At the most basic level, implementing simple changes to teaching style and lesson delivery can make a big impact on students. For example, using genuine positive reinforcement and making authentic observations can help students to visualize their value and promote confidence.
1. Utilizing Positive Reinforcement
Students are not always going to get it right; neither will teachers. It’s easy to encourage positivity and praise in the classroom, but sometimes it can feel forced or disingenuous. In my experience, I’ve found that three things are important to remember when giving positive praise and reinforcement. First, using the names of your students in your praise makes a huge difference. Students love to hear their names in the classroom for positive reasons. Furthermore, it makes the praise feel more personal and genuine when you include a name.
Second, I’ve always found it helpful to tell students that I won’t lie to them – if they’ve done a poor job, I’ll let them know (politely). Any praise that I give them comes from a genuine place, and is based more so on effort, not necessarily skill. I am more interested in the attitude the students have, the effort they have put into something, and the development of their soft skills (collaboration, communication, resilience, etc).
Wonderful Empowerment & Affirmation Cards:
Finally, make sure the positive reinforcement is specific. Understandably, there are times when teachers throw a “good job!” or “keep up the good work!” out, but I try to limit those comments because, to me, they aren’t as meaningful. Instead, I try to find something specific that a student has done well and make an effort to “notice” it. Here are some examples:
- I really value the effort you put into this, [name]!
- [Name] you’ve really persevered on your project, I’m so impressed with you!
- I can really tell you’ve put a lot of detail into [specific thing], [name]!
- I know you struggled to start, [name], but you have made such amazing progress, I’m so proud of you!
- This is an amazing [specific thing], I can tell you’re really into this stuff, [name]!
- I am so inspired by the way you helped [another student], [name]; you have such a kind heart!
- I can tell you value [something specific], [name], this is really great!
- It makes me so happy to see you working so well as a team, [name], especially when I heard you [doing something specific].
- It must feel so good to know that [something specific] is finished, and that you put so much time and effort into it; I’m so proud of you, [name]!
2. Offering Choice
When introducing a project or assignment, my colleagues and I have tried using choice boards, which I’m sure many teachers are familiar with. A choice board is a support that can be used by students to communicate the activity or task they would like. Usually these consist of at least 3 different choices for the student to pick from; the most comfortable choice is usually selected. The outcome of the task is usually the same, but the way students complete the task is entirely their choice. This provides students with a sense of control over their decisions. It also helps students see the value in their contributions because they are being given the trust and authority to make decisions for themselves. In turn, this can significantly boost their confidence.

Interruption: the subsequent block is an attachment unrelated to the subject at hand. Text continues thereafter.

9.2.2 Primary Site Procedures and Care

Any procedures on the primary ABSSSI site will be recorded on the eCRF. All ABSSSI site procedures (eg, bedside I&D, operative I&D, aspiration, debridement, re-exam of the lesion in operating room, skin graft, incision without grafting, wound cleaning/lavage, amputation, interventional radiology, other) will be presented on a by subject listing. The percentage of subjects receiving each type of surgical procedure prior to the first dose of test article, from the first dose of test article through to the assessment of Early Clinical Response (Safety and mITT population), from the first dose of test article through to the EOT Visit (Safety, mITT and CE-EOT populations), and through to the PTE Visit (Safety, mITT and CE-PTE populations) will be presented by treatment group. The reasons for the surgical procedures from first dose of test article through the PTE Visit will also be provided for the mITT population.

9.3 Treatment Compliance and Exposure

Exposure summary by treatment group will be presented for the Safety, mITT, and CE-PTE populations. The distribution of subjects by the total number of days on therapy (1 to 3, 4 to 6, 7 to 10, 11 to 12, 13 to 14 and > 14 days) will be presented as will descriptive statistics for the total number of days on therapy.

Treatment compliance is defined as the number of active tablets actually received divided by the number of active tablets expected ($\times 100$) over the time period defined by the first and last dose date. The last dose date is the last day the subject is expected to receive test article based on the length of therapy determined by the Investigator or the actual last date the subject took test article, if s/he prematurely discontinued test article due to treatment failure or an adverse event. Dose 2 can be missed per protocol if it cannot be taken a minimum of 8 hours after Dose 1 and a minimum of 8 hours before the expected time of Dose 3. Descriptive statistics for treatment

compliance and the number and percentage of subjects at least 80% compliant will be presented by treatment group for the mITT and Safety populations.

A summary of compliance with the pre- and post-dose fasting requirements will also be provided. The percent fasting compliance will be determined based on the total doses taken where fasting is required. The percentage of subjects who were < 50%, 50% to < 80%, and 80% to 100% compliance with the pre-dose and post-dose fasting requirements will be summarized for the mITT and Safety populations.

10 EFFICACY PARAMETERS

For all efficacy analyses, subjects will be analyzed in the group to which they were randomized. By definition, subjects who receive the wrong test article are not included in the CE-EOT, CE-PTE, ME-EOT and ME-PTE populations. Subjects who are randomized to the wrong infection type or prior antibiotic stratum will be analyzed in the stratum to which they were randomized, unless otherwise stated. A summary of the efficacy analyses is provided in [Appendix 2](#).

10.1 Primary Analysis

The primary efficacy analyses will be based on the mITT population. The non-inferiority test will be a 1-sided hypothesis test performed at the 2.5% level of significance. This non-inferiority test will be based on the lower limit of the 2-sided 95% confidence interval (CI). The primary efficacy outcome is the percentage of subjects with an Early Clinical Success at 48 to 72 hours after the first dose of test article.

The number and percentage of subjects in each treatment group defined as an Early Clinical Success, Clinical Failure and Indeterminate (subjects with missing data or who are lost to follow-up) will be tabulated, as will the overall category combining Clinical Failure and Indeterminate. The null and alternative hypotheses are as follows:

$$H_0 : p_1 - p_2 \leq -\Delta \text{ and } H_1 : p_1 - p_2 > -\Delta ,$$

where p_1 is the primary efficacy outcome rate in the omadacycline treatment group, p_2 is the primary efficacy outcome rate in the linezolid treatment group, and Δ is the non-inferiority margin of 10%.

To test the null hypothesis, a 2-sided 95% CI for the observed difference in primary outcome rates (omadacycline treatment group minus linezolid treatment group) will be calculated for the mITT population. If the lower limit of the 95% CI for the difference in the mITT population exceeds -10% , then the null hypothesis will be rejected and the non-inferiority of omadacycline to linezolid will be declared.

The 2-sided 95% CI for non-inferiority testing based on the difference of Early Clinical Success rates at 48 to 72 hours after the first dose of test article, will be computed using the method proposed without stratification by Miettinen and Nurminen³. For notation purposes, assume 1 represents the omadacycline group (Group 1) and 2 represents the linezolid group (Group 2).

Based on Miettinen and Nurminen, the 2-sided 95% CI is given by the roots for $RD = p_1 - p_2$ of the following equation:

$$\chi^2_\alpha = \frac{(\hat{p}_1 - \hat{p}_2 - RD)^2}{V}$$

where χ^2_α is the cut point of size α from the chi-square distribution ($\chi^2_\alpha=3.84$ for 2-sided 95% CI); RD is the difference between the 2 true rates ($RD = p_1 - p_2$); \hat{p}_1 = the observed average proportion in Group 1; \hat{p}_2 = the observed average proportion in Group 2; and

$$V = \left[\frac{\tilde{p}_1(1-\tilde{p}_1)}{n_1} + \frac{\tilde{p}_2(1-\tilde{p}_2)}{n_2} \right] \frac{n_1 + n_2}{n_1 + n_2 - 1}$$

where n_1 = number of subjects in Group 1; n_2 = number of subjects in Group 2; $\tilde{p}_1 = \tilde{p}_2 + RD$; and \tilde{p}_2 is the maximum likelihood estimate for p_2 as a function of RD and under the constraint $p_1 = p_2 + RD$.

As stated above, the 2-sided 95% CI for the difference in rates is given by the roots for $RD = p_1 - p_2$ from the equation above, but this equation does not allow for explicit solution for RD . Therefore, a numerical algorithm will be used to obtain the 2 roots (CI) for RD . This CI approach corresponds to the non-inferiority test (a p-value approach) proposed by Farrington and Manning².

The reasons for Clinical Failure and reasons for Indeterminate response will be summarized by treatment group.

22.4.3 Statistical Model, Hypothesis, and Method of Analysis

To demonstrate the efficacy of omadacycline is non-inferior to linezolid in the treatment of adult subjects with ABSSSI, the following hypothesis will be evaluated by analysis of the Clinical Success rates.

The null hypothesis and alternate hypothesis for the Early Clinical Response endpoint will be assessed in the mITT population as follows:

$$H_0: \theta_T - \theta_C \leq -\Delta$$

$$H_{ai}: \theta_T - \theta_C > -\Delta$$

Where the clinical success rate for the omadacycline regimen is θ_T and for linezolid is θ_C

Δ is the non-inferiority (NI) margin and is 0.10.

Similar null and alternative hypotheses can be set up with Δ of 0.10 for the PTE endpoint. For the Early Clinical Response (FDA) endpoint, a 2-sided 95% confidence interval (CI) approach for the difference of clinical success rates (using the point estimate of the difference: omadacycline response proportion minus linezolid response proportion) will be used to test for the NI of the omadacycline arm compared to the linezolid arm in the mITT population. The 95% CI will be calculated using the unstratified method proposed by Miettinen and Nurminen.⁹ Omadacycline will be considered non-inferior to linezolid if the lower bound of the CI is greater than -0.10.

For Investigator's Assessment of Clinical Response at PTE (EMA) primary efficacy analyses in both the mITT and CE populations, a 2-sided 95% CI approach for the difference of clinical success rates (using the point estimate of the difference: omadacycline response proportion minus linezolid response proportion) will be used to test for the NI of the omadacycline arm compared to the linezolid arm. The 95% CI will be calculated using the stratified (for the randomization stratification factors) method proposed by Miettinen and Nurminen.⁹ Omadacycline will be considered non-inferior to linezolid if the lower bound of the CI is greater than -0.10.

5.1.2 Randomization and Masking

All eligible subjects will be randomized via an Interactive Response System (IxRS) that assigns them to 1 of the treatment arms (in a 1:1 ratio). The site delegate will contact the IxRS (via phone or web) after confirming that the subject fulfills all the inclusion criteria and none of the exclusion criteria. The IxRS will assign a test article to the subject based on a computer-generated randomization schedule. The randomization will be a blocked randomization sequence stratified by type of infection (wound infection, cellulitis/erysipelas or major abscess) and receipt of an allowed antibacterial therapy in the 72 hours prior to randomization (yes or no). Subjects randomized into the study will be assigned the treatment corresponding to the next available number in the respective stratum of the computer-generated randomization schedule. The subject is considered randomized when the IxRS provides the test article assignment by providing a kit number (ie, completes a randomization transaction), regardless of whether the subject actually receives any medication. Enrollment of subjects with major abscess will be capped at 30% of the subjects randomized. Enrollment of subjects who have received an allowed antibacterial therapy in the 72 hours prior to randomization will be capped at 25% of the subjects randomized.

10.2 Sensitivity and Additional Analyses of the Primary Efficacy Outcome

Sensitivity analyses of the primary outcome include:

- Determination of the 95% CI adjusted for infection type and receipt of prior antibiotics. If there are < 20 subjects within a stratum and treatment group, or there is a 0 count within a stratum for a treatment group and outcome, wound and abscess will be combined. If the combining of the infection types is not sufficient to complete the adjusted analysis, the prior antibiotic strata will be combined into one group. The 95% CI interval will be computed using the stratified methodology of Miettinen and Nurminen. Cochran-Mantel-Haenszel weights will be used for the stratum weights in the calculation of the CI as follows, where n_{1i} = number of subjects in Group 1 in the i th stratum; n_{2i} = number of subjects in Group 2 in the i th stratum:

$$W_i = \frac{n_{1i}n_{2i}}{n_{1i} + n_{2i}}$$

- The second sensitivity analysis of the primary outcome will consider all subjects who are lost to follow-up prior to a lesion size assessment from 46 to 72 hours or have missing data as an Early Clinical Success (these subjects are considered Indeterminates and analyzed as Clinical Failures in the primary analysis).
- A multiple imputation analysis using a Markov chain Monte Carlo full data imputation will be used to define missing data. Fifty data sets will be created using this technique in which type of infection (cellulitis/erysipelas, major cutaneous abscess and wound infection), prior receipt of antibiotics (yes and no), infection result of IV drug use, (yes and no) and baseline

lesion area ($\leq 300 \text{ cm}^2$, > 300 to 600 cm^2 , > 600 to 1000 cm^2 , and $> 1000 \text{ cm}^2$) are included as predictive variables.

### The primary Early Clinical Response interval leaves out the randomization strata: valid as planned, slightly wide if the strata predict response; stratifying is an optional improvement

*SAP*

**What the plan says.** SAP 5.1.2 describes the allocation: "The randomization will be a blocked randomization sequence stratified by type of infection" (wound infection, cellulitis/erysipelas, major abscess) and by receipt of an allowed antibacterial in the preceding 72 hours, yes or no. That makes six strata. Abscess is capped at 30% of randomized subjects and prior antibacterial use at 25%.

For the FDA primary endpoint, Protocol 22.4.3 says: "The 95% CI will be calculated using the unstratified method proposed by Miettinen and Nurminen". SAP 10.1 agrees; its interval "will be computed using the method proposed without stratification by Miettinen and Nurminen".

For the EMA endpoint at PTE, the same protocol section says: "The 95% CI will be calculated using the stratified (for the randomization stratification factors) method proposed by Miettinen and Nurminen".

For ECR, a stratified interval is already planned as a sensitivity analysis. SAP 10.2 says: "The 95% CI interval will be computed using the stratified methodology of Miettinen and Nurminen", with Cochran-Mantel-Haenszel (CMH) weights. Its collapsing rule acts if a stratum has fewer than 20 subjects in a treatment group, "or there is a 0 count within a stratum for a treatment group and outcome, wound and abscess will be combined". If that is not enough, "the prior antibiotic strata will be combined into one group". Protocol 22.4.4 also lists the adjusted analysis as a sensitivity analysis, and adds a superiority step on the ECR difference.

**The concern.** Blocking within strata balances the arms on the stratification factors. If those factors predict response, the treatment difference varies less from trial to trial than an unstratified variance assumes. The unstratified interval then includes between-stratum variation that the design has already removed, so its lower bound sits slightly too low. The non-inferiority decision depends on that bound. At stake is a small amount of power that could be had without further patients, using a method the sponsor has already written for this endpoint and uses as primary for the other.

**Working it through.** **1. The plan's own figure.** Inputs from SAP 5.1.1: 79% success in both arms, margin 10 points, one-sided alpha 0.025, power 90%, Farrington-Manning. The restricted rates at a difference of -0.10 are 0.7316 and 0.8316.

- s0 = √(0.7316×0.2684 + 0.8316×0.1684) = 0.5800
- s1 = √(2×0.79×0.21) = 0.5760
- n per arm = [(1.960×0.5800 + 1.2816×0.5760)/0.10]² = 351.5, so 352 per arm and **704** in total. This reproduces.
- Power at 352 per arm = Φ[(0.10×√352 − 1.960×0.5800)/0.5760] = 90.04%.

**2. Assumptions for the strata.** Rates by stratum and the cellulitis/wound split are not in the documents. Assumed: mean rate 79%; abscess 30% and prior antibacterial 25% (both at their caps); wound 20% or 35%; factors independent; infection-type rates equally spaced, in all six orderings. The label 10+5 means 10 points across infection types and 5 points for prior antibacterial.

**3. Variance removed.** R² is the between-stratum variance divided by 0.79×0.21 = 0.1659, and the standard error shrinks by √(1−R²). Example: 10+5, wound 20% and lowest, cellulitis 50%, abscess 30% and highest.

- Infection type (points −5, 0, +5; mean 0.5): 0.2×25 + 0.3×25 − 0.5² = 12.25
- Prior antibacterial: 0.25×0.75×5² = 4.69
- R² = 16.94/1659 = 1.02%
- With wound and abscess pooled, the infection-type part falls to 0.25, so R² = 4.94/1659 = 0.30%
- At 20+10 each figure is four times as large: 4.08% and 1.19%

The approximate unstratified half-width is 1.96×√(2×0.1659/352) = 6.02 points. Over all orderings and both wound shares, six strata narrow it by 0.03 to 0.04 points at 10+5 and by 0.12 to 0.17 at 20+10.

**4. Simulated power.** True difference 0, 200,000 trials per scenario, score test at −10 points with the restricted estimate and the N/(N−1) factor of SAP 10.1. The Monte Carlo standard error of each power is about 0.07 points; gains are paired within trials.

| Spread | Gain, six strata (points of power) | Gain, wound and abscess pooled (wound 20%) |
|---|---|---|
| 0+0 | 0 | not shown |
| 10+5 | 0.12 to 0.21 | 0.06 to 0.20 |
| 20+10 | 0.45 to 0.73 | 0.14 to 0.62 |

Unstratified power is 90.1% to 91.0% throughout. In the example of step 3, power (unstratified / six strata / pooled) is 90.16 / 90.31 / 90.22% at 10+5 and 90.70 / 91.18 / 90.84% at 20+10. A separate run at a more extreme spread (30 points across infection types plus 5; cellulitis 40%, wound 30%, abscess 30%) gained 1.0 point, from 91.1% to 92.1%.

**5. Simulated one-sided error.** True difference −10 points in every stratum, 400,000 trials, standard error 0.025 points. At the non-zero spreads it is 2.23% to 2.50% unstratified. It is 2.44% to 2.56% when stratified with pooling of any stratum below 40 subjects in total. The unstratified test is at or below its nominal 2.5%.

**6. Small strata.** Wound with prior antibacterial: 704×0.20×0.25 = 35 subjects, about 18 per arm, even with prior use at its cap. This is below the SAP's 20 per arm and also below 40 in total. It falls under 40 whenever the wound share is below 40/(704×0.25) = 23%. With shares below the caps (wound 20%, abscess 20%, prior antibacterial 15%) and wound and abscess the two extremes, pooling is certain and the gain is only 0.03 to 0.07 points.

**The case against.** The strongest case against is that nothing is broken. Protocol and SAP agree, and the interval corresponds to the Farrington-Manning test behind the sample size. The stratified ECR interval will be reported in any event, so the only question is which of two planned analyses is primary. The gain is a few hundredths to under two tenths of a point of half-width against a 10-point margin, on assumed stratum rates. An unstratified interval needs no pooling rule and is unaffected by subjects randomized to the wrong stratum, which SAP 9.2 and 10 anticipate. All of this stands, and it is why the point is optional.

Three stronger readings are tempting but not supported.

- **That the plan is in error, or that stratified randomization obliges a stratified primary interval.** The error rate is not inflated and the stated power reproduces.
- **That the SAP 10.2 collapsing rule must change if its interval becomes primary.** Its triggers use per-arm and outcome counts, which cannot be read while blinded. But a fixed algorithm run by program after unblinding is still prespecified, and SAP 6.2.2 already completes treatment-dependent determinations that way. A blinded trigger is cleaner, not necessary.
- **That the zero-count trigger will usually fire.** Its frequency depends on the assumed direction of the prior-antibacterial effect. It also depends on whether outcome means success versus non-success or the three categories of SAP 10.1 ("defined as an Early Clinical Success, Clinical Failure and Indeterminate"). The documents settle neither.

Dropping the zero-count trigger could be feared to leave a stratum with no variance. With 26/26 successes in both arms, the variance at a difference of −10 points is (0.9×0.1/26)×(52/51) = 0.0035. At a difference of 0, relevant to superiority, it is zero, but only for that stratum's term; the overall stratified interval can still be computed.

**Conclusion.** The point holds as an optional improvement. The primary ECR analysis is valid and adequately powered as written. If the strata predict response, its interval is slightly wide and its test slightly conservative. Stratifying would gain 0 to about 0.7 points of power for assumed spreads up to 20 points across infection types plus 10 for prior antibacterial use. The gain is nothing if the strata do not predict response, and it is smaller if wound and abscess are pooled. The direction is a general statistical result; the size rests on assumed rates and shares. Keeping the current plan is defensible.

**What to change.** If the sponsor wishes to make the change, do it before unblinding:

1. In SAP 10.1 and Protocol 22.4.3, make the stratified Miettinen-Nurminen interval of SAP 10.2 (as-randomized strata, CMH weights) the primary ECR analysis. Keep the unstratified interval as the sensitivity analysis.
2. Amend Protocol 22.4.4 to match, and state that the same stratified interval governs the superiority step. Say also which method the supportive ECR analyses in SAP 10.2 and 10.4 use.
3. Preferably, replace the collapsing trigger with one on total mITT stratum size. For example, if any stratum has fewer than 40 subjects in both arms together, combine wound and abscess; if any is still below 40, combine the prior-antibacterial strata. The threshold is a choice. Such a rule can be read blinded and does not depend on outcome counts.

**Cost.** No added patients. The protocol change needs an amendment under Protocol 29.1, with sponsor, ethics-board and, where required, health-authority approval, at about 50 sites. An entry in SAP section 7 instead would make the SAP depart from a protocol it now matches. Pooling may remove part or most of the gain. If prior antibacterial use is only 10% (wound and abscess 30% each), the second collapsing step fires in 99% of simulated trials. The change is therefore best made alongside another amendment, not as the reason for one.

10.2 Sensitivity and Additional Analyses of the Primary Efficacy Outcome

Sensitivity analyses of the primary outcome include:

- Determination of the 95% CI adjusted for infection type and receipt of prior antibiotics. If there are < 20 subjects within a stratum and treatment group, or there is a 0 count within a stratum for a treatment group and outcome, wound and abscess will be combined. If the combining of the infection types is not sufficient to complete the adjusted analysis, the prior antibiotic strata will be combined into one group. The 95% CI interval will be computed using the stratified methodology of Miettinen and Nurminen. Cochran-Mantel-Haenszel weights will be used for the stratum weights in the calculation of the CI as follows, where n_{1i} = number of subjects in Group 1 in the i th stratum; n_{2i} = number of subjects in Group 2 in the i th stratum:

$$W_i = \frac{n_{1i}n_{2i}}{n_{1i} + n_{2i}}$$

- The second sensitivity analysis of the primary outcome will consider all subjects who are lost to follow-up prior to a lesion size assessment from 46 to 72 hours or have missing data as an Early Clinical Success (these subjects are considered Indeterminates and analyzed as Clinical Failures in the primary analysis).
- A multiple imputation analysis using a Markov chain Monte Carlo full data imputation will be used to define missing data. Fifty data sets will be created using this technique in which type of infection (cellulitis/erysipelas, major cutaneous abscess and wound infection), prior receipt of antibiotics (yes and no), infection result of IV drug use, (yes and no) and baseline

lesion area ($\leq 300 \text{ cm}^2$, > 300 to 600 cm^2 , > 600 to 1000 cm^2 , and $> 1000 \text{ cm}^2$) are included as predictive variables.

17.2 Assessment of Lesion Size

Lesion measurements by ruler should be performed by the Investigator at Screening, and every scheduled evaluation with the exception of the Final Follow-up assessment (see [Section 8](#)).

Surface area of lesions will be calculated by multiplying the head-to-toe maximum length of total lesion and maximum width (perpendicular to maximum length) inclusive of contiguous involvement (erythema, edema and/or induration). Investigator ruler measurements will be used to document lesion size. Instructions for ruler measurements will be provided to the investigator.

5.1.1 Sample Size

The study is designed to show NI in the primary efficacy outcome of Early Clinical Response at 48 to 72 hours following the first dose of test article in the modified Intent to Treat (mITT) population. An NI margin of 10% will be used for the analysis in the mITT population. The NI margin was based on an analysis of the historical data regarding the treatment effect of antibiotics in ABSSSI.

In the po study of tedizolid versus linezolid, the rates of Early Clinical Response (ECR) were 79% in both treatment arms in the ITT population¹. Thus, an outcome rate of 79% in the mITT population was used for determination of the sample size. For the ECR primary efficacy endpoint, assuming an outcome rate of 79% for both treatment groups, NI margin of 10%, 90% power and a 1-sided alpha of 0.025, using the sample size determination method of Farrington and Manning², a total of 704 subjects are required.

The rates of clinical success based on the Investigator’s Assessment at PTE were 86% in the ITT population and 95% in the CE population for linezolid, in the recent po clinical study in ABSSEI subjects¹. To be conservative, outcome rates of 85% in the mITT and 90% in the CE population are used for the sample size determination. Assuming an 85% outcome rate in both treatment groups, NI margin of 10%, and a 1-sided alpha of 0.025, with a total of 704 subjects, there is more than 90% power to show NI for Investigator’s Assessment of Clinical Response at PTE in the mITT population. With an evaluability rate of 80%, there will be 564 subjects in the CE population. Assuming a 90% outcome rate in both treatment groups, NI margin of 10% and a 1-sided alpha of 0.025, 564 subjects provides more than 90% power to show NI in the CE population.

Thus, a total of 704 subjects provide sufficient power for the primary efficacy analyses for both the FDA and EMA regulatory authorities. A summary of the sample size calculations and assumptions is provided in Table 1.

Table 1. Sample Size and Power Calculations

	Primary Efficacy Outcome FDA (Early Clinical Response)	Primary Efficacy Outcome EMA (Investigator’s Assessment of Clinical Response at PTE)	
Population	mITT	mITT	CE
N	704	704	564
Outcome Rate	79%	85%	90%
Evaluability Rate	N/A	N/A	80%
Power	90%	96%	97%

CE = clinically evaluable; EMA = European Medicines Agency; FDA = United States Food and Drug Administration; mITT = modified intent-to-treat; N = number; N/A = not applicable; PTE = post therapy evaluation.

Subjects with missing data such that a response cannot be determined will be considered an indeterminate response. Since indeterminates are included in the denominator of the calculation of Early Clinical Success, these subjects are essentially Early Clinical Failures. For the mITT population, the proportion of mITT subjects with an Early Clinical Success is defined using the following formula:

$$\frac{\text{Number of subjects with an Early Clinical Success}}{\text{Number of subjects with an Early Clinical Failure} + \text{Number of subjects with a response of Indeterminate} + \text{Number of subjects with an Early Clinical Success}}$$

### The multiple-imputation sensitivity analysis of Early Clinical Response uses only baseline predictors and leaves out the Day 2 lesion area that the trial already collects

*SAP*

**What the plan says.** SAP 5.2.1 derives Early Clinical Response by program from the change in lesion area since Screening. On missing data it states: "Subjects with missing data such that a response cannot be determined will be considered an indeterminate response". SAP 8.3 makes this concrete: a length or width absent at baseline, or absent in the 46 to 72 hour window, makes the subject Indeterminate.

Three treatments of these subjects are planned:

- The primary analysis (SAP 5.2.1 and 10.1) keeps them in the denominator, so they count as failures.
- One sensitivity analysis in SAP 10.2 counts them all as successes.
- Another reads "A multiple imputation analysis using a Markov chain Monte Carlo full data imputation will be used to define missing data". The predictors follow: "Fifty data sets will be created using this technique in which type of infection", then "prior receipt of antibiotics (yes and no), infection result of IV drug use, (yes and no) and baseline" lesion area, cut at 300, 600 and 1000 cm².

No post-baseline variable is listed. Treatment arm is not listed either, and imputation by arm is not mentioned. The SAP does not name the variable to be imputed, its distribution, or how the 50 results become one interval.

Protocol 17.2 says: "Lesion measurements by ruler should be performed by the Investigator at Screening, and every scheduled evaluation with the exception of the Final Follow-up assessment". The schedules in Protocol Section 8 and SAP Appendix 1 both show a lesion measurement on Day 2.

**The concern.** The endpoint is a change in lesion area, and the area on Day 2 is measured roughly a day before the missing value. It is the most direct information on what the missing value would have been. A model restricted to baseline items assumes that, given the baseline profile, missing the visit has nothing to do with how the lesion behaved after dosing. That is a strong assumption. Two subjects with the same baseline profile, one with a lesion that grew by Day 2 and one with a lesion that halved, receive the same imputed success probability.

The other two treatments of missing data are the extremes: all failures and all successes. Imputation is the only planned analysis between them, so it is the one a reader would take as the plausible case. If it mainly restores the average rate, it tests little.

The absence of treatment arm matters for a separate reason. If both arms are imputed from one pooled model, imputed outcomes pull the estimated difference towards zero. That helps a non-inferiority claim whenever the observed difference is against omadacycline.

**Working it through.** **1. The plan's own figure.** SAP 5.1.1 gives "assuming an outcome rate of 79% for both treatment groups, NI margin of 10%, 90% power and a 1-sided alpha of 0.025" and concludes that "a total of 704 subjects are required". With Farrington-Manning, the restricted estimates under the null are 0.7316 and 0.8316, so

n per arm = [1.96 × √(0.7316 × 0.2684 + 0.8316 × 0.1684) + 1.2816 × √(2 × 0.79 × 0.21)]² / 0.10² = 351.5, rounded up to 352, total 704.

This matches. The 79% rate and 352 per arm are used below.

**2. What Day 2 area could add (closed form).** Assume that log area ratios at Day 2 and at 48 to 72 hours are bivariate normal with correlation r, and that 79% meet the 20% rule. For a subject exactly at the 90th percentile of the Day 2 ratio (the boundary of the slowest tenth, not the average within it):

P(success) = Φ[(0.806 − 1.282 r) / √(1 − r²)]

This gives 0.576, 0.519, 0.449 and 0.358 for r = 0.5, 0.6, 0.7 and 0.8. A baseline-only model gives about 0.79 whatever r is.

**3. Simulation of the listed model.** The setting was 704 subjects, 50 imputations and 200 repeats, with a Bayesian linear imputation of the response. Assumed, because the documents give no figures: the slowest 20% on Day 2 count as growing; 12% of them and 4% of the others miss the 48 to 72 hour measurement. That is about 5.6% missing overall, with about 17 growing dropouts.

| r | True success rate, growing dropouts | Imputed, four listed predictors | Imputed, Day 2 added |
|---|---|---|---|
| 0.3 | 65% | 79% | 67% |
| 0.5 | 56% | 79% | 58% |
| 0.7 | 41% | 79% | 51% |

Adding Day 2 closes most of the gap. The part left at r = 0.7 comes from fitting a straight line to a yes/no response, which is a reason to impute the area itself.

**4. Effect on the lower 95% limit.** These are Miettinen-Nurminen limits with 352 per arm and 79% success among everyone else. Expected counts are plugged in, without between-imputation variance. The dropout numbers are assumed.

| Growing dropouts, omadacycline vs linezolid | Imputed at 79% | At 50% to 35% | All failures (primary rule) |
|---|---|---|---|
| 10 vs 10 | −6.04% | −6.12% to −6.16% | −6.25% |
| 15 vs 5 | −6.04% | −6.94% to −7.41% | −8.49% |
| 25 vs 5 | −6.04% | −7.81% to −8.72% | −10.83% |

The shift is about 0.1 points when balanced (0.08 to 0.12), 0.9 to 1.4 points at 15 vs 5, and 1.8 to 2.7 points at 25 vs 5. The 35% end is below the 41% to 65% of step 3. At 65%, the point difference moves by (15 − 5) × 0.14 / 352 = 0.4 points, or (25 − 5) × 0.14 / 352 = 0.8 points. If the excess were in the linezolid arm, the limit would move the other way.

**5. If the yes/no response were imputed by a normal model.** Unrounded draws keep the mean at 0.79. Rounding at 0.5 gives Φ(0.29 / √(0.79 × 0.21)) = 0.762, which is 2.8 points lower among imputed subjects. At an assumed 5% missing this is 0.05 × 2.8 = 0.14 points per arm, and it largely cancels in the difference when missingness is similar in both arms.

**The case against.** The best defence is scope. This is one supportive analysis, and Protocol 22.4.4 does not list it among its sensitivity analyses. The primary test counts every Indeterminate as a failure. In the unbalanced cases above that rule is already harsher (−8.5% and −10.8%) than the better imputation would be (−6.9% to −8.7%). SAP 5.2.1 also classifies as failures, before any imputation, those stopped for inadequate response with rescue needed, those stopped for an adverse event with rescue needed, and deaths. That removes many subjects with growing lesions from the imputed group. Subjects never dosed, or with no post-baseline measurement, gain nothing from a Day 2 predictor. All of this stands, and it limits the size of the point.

I really like using similar approaches with older students; for example, offering a high school English student 5 quotes about the class novel to choose from to analyze. A further example could be in allowing students to choose how to communicate their end-of-unit knowledge. Some students, for example, might find it easier to express their understanding through a documentary, while others may prefer to write an essay or create a powerpoint. Others might decide to perform a skit or create a fact board or brochure. Giving them the trust to make those decisions and to talk with them about their ideas helps them recognize their ideas as valuable and worth implementing.
3. Listening and Asking Questions
Demonstrating a personal interest in students is a great way to not only encourage their participation, but is also important for building a strong teacher-student bond. Students are more engaged and active in the classroom when they feel that a trusted adult takes the time to listen to them, ask them questions about their lives, and genuinely cares for them. This isn’t a big surprise to anyone!
There are numerous benefits to asking students questions and listening to their answers attentively. While it is not always possible to offer one-to-one interaction with every student during every lesson, teachers should strive to have one small, individualized interaction with each student during the day. This can be a simple “How was your baseball game last night?” or “Did you finish that book? How was it?”
A smaller trick I use is to say my students’ names often. It sounds obvious, but adding their name to the beginning or end of a compliment or a message of thanks can go such a long way because students are more likely to internalize it because you’ve said their name.